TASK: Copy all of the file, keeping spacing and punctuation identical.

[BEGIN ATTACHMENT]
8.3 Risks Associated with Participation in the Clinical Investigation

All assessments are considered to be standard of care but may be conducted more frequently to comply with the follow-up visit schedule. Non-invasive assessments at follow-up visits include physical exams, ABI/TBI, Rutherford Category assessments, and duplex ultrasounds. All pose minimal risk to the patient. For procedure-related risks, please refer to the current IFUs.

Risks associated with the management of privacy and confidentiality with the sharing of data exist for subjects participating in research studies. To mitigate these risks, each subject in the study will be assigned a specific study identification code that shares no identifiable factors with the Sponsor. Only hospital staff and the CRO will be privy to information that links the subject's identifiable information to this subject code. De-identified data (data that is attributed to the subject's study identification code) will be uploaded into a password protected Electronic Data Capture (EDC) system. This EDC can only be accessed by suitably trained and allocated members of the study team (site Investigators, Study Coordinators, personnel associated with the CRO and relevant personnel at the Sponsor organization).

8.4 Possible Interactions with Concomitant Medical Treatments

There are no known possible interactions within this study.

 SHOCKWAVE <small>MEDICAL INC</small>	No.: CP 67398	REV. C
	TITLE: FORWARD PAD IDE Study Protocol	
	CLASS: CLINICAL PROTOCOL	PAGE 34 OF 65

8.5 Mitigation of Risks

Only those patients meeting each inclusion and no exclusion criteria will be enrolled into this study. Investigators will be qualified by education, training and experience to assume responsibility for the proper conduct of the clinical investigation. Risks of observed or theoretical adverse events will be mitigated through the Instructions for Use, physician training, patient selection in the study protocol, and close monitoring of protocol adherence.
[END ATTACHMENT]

8.3 Risks Associated with Participation in the Clinical Investigation

All assessments are considered to be standard of care but may be conducted more frequently to comply with the follow-up visit schedule. Non-invasive assessments at follow-up visits include physical exams, ABI/TBI, Rutherford Category assessments, and duplex ultrasounds. All pose minimal risk to the patient. For procedure-related risks, please refer to the current IFUs.

Risks associated with the management of privacy and confidentiality with the sharing of data exist for subjects participating in research studies. To mitigate these risks, each subject in the study will be assigned a specific study identification code that shares no identifiable factors with the Sponsor. Only hospital staff and the CRO will be privy to information that links the subject's identifiable information to this subject code. De-identified data (data that is attributed to the subject's study identification code) will be uploaded into a password protected Electronic Data Capture (EDC) system. This EDC can only be accessed by suitably trained and allocated members of the study team (site Investigators, Study Coordinators, personnel associated with the CRO and relevant personnel at the Sponsor organization).

8.4 Possible Interactions with Concomitant Medical Treatments

There are no known possible interactions within this study.

 SHOCKWAVE <small>MEDICAL INC</small>	No.: CP 67398	REV. C
	TITLE: FORWARD PAD IDE Study Protocol	
	CLASS: CLINICAL PROTOCOL	PAGE 34 OF 65

8.5 Mitigation of Risks

Only those patients meeting each inclusion and no exclusion criteria will be enrolled into this study. Investigators will be qualified by education, training and experience to assume responsibility for the proper conduct of the clinical investigation. Risks of observed or theoretical adverse events will be mitigated through the Instructions for Use, physician training, patient selection in the study protocol, and close monitoring of protocol adherence.